Reliable data are hard to come by, but available analyses show that on average, the rate of black fatalities is 2.4 times that of whites with Covid-19. In states including Michigan, Kansas and Wisconsin and in Washington, D.C., that ratio jumps to five to seven black people dying of Covid-19 complications for every one white death.
Despite the lack of clarity surrounding these findings, one interpretation of these disparities that has gained traction is the idea that black people are unduly obese (currently defined as a body mass index greater than 30) which is seen as a driver of other chronic illnesses and is believed to put black people at high risk for serious complications from Covid-19.
These claims have received intense media attention, despite the fact that scientists haven’t been able to sufficiently explain the link between obesity and Covid-19. According to the Centers for Disease Control and Prevention, 42.2 percent of white Americans and 49.6 percent of African-Americans are obese. Researchers have yet to clarify how a 7 percentage-point disparity in obesity prevalence translates to a 240 percent-700 percent disparity in fatalities.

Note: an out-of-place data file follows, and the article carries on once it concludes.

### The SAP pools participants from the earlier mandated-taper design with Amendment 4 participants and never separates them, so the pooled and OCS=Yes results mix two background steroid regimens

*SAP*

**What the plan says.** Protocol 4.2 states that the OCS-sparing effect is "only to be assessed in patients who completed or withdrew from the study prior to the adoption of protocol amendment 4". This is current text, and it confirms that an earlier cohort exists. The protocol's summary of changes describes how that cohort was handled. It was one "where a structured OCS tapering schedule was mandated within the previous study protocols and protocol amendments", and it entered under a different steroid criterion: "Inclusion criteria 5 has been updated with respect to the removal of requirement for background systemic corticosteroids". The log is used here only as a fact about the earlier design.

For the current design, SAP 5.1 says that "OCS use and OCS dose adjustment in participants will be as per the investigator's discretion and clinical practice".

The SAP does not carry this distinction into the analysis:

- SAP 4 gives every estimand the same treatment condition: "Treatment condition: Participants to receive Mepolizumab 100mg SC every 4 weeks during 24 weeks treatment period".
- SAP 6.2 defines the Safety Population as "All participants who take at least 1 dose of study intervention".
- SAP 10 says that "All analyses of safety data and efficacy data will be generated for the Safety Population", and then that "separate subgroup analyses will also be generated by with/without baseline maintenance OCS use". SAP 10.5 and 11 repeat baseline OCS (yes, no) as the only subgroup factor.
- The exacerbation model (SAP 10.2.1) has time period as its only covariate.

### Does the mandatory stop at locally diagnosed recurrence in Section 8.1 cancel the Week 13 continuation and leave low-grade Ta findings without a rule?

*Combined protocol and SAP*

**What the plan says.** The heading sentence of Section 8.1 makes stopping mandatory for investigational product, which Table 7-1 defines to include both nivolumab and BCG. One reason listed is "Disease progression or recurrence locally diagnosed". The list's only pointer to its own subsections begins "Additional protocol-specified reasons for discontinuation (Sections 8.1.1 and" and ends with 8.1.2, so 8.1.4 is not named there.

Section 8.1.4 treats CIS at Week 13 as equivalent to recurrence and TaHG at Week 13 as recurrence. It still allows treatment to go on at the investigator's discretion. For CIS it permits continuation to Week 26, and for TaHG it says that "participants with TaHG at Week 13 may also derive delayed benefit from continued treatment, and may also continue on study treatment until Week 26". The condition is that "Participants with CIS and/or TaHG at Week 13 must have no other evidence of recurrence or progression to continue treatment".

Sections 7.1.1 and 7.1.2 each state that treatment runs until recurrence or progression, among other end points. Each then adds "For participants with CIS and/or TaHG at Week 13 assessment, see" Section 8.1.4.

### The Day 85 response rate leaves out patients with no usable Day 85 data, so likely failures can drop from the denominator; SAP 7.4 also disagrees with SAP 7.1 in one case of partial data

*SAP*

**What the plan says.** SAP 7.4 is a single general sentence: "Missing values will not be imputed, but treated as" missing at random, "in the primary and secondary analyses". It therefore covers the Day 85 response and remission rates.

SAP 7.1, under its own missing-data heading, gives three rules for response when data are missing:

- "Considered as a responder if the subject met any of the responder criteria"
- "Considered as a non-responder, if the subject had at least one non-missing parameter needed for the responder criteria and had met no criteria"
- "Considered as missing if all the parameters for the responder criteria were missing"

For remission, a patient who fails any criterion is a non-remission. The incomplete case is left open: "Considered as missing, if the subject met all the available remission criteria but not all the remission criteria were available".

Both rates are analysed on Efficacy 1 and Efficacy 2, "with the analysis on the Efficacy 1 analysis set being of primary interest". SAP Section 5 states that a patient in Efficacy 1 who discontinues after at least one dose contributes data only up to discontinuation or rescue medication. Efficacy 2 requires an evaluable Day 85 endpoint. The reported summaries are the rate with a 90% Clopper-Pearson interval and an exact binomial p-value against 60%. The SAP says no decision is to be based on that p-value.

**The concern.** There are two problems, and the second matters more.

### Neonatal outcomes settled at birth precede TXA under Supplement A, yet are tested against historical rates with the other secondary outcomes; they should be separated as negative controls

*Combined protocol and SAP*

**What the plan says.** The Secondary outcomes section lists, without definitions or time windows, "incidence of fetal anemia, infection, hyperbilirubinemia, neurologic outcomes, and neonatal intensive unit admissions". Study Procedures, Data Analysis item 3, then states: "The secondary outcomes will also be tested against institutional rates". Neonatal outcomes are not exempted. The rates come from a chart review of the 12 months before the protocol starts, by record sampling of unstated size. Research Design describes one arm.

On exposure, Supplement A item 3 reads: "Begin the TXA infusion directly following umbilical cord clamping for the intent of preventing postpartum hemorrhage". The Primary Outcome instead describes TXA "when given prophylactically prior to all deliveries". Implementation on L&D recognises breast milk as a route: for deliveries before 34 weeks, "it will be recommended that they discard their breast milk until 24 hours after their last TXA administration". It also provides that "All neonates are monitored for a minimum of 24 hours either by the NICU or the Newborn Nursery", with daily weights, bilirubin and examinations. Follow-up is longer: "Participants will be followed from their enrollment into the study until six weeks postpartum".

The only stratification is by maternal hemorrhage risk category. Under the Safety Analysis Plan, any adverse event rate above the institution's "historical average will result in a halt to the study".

Experts have raised questions about the rush to implicate obesity, and especially “severe obesity” (B.M.I. greater than 40), as a factor in coronavirus complications. An article in the medical journal The Lancet evaluated Britain’s inclusion of obesity as a risk factor for coronavirus complications and retorted, “To date, no available data show adverse Covid-19 outcomes specifically in people with a BMI of 40 kg/m2.” The authors concluded, “The scarcity of information regarding the increased risk of illness for people with a BMI higher than 40 kg/m2 has led to ambiguity and might increase anxiety, given that these individuals have now been categorised as vulnerable to severe illness if they contract Covid-19.”